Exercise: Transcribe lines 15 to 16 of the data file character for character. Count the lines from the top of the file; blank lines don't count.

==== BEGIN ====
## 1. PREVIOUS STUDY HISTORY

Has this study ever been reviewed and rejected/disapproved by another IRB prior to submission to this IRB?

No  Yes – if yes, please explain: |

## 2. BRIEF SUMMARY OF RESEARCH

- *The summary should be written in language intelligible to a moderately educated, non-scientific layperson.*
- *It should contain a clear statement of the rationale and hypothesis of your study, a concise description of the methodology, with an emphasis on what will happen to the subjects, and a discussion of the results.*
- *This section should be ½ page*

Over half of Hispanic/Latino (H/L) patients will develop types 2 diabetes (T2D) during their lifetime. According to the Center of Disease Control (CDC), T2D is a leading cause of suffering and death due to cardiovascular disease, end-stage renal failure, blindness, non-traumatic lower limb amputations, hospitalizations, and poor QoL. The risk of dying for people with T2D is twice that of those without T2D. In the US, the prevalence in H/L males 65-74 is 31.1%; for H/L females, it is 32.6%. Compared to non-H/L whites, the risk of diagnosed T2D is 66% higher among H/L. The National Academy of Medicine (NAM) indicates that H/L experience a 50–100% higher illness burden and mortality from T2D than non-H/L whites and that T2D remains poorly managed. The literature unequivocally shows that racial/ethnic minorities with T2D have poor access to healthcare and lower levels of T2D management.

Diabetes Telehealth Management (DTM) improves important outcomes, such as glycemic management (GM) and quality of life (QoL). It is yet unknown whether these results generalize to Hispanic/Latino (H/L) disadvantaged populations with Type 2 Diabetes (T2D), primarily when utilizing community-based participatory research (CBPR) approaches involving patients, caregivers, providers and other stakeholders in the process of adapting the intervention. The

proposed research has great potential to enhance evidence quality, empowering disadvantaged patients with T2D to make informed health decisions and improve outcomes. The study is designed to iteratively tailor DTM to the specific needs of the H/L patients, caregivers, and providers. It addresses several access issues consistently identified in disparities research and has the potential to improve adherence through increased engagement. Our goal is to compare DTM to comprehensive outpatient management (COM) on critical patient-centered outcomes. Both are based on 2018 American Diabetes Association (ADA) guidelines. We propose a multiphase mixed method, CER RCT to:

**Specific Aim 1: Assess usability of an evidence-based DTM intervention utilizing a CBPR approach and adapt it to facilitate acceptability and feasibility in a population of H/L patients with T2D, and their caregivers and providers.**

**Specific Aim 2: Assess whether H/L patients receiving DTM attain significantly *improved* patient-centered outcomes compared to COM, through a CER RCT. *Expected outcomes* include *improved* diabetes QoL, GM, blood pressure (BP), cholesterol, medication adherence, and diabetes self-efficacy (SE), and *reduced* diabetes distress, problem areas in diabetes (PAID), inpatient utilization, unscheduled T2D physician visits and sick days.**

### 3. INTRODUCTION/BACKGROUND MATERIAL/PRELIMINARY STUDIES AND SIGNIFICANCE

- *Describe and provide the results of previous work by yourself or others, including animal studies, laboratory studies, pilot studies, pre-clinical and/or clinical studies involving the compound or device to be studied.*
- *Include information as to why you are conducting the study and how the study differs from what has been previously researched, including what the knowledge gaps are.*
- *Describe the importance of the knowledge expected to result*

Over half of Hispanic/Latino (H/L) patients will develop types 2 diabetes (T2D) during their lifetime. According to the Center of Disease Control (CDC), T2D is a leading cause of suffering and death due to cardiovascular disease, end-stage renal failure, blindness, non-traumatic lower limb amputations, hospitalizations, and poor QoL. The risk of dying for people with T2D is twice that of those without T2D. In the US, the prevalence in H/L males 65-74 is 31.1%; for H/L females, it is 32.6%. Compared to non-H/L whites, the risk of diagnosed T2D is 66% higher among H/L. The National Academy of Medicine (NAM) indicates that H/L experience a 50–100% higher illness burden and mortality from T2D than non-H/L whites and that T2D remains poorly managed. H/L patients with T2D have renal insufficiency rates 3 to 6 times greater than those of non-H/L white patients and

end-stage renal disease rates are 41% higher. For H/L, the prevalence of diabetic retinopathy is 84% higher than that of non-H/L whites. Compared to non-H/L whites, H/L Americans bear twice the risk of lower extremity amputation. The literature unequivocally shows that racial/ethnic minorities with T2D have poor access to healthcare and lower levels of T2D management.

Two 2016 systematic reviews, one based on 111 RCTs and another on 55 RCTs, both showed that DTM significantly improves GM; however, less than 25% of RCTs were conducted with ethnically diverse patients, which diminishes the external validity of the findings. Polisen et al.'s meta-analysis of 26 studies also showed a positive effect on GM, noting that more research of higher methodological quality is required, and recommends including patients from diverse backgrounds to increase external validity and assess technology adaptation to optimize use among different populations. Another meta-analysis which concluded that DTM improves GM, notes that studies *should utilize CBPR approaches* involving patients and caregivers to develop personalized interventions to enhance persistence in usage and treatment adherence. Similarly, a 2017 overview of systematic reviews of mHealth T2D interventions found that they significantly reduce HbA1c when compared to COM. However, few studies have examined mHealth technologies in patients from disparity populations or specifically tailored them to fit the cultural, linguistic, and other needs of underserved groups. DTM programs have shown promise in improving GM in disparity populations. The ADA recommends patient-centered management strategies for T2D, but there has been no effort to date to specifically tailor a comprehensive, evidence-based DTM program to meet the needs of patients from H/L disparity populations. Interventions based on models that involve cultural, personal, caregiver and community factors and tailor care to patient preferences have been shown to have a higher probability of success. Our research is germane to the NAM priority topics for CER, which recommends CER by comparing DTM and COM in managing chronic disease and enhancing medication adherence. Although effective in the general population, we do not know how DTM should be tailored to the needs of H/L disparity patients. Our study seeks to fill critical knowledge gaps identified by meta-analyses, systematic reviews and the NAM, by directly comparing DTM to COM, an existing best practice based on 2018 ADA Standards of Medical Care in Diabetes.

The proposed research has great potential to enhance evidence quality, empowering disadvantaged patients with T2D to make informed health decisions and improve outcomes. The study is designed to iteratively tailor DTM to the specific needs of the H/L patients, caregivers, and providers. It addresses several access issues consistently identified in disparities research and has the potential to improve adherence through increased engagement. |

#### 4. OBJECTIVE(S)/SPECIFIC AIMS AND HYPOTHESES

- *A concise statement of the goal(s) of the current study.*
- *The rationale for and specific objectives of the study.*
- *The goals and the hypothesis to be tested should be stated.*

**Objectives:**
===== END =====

- *Include information as to why you are conducting the study and how the study differs from what has been previously researched, including what the knowledge gaps are.*
- *Describe the importance of the knowledge expected to result*